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Madan Lal and ors. Vs. Manzur Ahmad - Court Judgment

LegalCrystal Citation
CourtAllahabad
Decided On
Judge
Reported inAIR1918All317; 43Ind.Cas.652
AppellantMadan Lal and ors.
RespondentManzur Ahmad
Excerpt:
agra tenancy act (ii of 1901) sections 95, 167 - jurisdiction of civil and revenue courts--declaration of occupancy rights, suit for, maintainability of, in civil court. - - if the plaintiff had come into the civil court in respect of the holding alleging that the defendant and other persons were his zemindars and that he was their occupancy tenant and asking for a declaration to that effect, it would clearly be a suit which would be barred by the provisions of the tenancy act to which we have referred......court referred the defendant to the civil court to establish his alleged title as proprietor. the present suit was then instituted by the plaintiff and he claimed relief not only in respect of his alleged proprietary right but also in respect of his occupancy rights. the learned munsif states as follows: issues are framed on the pleadings and the statements of the parties' pleaders or parties and their pairohars themselves and the parties and their pleaders are bound by their statements. those statements must be treated as though incorporated in the pleadings themselves. now in this case it has been admitted by the plaintiff's special attorney and pairohar that the defendants were the plaintiff's zemindars of the plots, the subject of dispute in this issue, along with certain other.....
Judgment:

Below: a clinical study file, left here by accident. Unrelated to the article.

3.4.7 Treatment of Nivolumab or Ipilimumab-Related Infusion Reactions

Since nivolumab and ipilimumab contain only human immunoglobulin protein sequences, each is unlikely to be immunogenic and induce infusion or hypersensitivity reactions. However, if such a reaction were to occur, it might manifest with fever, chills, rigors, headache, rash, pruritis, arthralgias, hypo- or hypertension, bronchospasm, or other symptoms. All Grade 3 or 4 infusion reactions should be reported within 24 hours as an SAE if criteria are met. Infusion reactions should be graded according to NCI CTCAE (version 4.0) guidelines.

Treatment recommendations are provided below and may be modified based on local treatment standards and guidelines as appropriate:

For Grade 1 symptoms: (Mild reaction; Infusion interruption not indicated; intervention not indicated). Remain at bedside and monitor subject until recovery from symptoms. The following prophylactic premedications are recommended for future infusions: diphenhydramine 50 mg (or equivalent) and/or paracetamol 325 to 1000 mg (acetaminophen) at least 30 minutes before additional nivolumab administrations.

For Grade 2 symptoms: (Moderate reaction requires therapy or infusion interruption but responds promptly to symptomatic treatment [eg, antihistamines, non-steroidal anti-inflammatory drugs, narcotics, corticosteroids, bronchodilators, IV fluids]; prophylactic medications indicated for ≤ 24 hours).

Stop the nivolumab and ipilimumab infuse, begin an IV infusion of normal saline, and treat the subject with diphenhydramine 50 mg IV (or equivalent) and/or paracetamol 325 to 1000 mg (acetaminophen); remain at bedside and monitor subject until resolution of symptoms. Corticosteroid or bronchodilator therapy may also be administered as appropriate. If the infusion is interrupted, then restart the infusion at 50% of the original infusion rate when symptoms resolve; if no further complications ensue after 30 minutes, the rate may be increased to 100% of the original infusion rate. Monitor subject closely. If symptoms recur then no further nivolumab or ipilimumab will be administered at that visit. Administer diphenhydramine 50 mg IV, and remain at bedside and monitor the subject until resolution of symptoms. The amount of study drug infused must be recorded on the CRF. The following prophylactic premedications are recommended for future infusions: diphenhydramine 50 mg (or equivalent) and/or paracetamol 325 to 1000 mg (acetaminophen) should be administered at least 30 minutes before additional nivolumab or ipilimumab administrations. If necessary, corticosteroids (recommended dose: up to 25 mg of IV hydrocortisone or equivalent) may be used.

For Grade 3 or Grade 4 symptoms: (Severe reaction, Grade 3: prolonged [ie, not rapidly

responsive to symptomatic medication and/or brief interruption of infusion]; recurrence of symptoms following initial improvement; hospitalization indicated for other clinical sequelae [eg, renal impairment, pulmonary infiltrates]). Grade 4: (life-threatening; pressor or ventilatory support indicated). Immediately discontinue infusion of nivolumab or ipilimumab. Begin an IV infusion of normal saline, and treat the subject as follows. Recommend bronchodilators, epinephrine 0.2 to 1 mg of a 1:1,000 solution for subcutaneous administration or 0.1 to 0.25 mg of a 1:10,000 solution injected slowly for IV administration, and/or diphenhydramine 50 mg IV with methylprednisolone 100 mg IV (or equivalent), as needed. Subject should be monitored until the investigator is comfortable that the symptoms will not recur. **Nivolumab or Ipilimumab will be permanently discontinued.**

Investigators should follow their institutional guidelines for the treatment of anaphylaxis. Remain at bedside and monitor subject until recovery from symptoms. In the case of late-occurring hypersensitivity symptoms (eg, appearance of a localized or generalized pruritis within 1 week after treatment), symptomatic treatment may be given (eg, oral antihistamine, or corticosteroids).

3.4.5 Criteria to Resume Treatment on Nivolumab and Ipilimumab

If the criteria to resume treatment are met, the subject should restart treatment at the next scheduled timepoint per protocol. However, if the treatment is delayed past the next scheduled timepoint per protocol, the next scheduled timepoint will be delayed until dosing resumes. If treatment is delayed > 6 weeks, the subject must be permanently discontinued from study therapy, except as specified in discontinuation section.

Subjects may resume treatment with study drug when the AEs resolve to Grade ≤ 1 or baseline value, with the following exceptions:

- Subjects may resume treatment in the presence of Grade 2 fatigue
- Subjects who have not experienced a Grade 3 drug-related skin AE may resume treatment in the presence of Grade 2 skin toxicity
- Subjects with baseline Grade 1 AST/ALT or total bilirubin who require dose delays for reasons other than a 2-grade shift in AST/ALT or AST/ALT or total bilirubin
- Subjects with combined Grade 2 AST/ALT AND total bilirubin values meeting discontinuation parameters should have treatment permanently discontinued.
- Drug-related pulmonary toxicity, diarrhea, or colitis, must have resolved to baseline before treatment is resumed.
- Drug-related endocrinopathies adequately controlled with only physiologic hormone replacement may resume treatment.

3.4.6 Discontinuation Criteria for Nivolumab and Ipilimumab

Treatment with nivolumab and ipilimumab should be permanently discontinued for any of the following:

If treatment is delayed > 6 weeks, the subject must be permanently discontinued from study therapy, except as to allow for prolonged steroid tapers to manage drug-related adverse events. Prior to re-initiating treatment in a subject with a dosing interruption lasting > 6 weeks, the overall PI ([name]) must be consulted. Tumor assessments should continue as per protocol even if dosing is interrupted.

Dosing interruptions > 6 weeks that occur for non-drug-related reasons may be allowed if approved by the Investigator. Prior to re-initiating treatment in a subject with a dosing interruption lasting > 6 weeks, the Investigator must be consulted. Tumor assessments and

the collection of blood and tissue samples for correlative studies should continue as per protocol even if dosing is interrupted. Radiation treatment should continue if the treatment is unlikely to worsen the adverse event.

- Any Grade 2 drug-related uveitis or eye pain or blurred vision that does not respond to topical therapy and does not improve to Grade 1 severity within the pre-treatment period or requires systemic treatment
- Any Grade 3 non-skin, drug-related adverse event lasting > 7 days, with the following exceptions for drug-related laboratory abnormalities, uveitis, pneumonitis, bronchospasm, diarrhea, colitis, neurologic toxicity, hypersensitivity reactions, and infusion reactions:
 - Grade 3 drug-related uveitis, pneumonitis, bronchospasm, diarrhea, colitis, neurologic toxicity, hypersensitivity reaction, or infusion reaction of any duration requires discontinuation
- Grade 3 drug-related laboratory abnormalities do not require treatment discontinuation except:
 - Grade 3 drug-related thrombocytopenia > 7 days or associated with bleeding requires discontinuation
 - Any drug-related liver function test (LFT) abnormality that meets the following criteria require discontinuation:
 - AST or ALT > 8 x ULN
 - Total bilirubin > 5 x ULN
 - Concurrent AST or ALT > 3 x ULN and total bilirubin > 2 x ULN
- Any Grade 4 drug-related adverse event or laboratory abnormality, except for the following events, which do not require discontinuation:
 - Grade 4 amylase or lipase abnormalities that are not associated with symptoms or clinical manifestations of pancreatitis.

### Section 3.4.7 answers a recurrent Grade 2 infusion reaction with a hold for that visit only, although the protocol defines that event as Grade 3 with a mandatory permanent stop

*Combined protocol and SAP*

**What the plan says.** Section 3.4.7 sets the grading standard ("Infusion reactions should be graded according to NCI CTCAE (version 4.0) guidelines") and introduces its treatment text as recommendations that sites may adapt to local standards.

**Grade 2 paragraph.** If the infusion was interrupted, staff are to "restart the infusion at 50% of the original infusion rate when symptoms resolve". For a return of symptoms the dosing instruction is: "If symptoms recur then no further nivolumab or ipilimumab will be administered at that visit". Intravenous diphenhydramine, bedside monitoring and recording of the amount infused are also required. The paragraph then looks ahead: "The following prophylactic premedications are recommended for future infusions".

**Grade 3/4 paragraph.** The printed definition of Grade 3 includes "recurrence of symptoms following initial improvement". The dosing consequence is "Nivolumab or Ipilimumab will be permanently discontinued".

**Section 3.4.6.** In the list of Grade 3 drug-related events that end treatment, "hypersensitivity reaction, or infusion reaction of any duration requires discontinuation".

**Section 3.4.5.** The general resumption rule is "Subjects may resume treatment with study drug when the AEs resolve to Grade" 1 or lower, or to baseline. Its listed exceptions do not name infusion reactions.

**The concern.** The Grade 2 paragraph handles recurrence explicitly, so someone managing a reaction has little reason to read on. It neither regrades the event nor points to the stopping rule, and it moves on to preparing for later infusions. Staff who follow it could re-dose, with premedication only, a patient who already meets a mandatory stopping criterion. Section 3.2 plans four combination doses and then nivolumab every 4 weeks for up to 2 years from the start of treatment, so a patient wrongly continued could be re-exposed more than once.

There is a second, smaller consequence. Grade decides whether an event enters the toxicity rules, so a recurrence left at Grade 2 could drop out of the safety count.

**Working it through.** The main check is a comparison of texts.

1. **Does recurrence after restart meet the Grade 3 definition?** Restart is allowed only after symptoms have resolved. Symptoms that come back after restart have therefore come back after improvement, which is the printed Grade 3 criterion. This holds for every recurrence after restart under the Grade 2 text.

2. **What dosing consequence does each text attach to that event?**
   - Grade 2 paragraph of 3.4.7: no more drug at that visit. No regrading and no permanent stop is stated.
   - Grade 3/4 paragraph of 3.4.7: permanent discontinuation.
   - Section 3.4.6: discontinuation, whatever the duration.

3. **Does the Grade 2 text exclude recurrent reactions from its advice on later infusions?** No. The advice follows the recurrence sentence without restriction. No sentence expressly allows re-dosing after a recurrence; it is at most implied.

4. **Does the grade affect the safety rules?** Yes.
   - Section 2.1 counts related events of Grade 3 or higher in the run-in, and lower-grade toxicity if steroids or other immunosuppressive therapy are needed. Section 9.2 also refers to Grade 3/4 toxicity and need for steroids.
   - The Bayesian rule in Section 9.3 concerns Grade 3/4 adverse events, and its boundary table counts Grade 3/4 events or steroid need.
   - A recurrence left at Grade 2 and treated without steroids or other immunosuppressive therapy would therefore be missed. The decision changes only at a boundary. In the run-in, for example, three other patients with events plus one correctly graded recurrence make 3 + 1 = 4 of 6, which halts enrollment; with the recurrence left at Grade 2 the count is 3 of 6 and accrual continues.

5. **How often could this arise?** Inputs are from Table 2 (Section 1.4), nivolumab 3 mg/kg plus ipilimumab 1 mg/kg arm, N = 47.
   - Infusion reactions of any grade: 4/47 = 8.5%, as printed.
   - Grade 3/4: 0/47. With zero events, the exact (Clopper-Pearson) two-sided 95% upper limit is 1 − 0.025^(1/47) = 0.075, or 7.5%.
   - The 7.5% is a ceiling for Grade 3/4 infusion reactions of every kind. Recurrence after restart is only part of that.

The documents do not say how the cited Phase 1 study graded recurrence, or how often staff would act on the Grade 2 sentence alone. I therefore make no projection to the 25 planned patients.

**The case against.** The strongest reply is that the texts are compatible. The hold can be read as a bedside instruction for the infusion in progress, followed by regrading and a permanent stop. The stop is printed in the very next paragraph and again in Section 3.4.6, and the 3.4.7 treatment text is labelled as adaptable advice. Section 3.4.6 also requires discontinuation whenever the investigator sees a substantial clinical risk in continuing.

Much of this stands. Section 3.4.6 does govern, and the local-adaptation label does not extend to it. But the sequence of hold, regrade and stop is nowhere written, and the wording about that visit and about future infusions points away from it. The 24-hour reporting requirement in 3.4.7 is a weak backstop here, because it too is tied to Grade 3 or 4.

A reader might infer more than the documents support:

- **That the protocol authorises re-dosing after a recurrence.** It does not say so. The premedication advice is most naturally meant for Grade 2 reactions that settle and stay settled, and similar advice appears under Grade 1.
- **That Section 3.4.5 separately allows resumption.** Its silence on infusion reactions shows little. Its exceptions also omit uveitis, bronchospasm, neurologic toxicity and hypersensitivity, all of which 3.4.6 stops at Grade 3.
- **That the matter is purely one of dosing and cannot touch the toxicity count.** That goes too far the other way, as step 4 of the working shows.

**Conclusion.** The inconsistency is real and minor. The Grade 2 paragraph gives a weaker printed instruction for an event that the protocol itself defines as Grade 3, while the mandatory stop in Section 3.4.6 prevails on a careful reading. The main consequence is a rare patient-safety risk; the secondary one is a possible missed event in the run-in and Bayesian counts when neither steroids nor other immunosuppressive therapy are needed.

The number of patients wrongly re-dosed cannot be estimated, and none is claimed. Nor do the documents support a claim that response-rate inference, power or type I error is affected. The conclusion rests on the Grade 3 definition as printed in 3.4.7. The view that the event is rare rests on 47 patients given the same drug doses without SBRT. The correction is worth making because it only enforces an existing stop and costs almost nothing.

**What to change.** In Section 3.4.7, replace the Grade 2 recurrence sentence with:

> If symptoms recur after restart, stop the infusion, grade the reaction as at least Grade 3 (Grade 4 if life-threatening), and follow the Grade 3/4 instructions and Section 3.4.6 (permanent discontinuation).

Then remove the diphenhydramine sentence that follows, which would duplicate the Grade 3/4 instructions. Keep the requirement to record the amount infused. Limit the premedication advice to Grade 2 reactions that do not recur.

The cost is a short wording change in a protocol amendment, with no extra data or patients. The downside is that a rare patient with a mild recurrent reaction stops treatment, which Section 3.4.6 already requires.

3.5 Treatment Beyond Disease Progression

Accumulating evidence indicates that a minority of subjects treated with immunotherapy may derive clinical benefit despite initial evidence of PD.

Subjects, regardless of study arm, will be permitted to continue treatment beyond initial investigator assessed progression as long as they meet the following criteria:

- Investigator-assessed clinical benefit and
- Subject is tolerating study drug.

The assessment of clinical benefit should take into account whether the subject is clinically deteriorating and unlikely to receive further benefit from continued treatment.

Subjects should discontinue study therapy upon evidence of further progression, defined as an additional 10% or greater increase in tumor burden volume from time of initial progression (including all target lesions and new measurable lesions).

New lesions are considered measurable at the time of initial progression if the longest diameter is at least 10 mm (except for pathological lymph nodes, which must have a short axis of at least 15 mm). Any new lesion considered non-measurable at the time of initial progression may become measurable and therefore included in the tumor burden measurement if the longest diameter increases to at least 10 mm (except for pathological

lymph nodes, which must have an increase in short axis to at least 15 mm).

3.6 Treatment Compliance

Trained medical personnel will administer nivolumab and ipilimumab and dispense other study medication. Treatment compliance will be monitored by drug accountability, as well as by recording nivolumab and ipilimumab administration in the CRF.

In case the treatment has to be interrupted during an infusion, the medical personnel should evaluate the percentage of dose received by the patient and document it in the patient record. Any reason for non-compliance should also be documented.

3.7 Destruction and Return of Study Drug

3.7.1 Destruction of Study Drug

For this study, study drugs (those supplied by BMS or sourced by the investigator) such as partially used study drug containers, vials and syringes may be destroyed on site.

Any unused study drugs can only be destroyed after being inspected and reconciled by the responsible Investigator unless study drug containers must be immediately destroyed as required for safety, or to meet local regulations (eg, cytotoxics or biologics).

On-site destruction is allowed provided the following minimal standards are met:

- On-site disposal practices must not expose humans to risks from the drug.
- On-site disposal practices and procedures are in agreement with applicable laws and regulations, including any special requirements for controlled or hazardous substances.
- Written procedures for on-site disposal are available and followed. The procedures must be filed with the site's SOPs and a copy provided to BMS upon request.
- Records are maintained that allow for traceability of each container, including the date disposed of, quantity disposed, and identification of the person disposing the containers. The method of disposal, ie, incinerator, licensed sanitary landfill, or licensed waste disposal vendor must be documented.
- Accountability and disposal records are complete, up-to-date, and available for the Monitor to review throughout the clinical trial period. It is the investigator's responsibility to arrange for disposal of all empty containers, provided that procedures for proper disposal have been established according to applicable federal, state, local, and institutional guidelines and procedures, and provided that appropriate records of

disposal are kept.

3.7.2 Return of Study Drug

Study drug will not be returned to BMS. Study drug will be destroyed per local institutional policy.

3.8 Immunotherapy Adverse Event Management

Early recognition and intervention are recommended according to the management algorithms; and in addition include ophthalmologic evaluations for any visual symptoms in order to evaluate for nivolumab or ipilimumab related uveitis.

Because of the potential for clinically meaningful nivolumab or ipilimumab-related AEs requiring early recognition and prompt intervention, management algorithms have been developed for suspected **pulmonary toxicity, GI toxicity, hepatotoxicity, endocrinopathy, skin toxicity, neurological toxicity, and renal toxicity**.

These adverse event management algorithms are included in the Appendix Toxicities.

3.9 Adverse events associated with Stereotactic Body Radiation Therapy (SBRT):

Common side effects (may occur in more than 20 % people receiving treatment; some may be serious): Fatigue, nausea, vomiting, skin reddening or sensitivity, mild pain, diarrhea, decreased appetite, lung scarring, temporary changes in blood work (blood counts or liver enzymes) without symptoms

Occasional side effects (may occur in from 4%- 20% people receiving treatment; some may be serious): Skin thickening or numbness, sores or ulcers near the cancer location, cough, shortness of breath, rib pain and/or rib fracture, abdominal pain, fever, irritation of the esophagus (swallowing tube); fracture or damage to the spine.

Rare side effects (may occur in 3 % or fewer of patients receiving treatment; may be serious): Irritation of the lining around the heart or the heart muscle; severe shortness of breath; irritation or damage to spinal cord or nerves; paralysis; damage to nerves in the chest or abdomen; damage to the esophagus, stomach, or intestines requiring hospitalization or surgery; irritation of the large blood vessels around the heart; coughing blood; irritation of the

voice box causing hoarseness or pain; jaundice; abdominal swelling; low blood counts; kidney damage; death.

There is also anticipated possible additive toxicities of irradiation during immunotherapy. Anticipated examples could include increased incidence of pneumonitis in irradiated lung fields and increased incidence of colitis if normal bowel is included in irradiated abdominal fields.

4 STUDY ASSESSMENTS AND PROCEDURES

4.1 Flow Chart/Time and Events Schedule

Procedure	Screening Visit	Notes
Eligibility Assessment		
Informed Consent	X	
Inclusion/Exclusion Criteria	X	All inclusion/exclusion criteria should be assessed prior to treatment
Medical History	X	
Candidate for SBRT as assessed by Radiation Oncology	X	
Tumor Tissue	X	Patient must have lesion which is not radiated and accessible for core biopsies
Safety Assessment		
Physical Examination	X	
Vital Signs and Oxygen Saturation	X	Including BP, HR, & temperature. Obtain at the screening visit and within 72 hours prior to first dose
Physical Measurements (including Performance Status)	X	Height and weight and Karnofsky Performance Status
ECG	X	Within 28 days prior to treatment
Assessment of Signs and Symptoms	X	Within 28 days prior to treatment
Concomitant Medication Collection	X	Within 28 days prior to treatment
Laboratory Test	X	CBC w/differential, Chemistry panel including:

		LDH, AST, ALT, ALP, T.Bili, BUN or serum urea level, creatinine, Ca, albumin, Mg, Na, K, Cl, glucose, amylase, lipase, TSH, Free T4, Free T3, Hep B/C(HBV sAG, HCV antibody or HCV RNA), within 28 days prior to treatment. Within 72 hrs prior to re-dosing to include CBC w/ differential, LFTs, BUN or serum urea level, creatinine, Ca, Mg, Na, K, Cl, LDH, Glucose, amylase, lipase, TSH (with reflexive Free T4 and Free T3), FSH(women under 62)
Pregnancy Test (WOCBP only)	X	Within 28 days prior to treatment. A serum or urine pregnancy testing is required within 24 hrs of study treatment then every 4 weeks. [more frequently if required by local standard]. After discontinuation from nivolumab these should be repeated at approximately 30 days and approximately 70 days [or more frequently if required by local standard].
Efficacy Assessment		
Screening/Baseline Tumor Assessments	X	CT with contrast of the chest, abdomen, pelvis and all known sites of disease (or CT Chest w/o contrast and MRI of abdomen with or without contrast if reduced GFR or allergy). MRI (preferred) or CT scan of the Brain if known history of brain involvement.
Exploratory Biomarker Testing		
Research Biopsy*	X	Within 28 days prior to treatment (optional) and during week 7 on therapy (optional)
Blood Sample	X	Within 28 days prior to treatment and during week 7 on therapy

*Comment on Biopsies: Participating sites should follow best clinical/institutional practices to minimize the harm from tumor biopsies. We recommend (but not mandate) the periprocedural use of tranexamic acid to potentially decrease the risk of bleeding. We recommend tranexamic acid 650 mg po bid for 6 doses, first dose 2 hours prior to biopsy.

1. This appeal arises under the following circumstances. The plaintiff in the present suit was sued in the Revenue Court for ejectment from two plots. He pleaded with regard to one plot that he was one of the proprietors, and with regard to the other plot that he was the occupancy tenant. The defendants on the other hand asserted that the present plaintiff was their sub-tenant. The Revenue Court referred the defendant to the Civil Court to establish his alleged title as proprietor. The present suit was then instituted by the plaintiff and he claimed relief not only in respect of his alleged proprietary right but also in respect of his occupancy rights. The learned Munsif states as follows: Issues are framed on the pleadings and the statements of the parties' Pleaders or parties and their pairohars themselves and the parties and their Pleaders are bound by their statements. Those statements must be treated as though incorporated in the pleadings themselves. Now in this case it has been admitted by the plaintiff's special attorney and pairohar that the defendants were the plaintiff's zemindars of the plots, the subject of dispute in this issue, along with certain other zemindars and that the plaintiff was the occupancy tenant of them and not a subtenant merely. 'On this basis the learned Munsif went into the case and decided so much of the plaintiff's claim as was made in respect of proprietary rights in favour of the plaintiff, but he dismissed the rest of the claim on the ground that the Civil Court could not entertain the matter having regard to the provisions of Sections 167 and 95 of the Agra Tenancy Act. The learned Subordinate Judge seems to have thought that the claim in respect of occupancy rights was a claim between two rival claimants to an occupancy holding.' He in no wise holds that the special attorney of the plaintiff did not make the admission mentioned by the Munsif as to what the plaintiff's case was and a review of the surrounding circumstances of the present case shows that the plaintiff's real claim was as stated by his special attorney. If the plaintiff had come into the Civil Court in respect of the holding alleging that the defendant and other persons were his zemindars and that he was their occupancy tenant and asking for a declaration to that effect, it would clearly be a suit which would be barred by the provisions of the Tenancy Act to which we have referred. The plaintiff's claim in the present suit is a very different class of claim to that which is made where both parties come into Court admitting that there is a plot of land held under occupancy rights and each party claims to be entitled to the holding. In the present case both parties were claiming the position of zemindar and occupancy tenant according to what suited their interest. These were matters exclusively within the jurisdiction of the avenue Court. The real question in the resent case (apart from the question decided by the Munsif) was whether or of the plaintiff was the sub-tenant of he defendant. All questions except the question of proprietary right decided by he Munsif can be tried by the Revenue court. We allow the appeal, set aside he order of the learned Subordinate Judge and restore the decree of the Court of first instance with costs in all Courts.


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